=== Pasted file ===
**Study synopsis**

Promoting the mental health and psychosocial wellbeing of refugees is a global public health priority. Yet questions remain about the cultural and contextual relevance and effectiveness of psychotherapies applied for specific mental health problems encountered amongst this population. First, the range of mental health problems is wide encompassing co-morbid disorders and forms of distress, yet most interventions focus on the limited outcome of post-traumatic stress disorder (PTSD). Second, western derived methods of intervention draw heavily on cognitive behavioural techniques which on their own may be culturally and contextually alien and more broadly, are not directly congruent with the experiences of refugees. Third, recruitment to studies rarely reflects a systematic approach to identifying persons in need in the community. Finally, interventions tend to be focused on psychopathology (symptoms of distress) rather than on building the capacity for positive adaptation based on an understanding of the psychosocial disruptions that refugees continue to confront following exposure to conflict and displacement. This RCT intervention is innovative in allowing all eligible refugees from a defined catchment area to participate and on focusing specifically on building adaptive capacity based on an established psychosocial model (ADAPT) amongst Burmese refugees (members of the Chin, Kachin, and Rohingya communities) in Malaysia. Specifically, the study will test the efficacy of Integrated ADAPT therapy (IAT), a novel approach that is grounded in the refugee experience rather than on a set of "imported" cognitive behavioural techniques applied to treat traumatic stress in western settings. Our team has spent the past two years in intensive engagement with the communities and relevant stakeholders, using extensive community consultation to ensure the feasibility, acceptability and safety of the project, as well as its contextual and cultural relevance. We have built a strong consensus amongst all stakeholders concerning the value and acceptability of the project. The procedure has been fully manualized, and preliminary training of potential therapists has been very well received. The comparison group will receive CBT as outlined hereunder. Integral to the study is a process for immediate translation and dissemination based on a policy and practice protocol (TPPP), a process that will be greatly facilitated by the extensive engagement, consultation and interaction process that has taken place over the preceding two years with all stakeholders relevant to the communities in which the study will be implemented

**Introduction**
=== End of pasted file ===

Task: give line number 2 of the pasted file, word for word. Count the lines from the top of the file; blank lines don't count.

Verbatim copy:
Promoting the mental health and psychosocial wellbeing of refugees is a global public health priority. Yet questions remain about the cultural and contextual relevance and effectiveness of psychotherapies applied for specific mental health problems encountered amongst this population. First, the range of mental health problems is wide encompassing co-morbid disorders and forms of distress, yet most interventions focus on the limited outcome of post-traumatic stress disorder (PTSD). Second, western derived methods of intervention draw heavily on cognitive behavioural techniques which on their own may be culturally and contextually alien and more broadly, are not directly congruent with the experiences of refugees. Third, recruitment to studies rarely reflects a systematic approach to identifying persons in need in the community. Finally, interventions tend to be focused on psychopathology (symptoms of distress) rather than on building the capacity for positive adaptation based on an understanding of the psychosocial disruptions that refugees continue to confront following exposure to conflict and displacement. This RCT intervention is innovative in allowing all eligible refugees from a defined catchment area to participate and on focusing specifically on building adaptive capacity based on an established psychosocial model (ADAPT) amongst Burmese refugees (members of the Chin, Kachin, and Rohingya communities) in Malaysia. Specifically, the study will test the efficacy of Integrated ADAPT therapy (IAT), a novel approach that is grounded in the refugee experience rather than on a set of "imported" cognitive behavioural techniques applied to treat traumatic stress in western settings. Our team has spent the past two years in intensive engagement with the communities and relevant stakeholders, using extensive community consultation to ensure the feasibility, acceptability and safety of the project, as well as its contextual and cultural relevance. We have built a strong consensus amongst all stakeholders concerning the value and acceptability of the project. The procedure has been fully manualized, and preliminary training of potential therapists has been very well received. The comparison group will receive CBT as outlined hereunder. Integral to the study is a process for immediate translation and dissemination based on a policy and practice protocol (TPPP), a process that will be greatly facilitated by the extensive engagement, consultation and interaction process that has taken place over the preceding two years with all stakeholders relevant to the communities in which the study will be implemented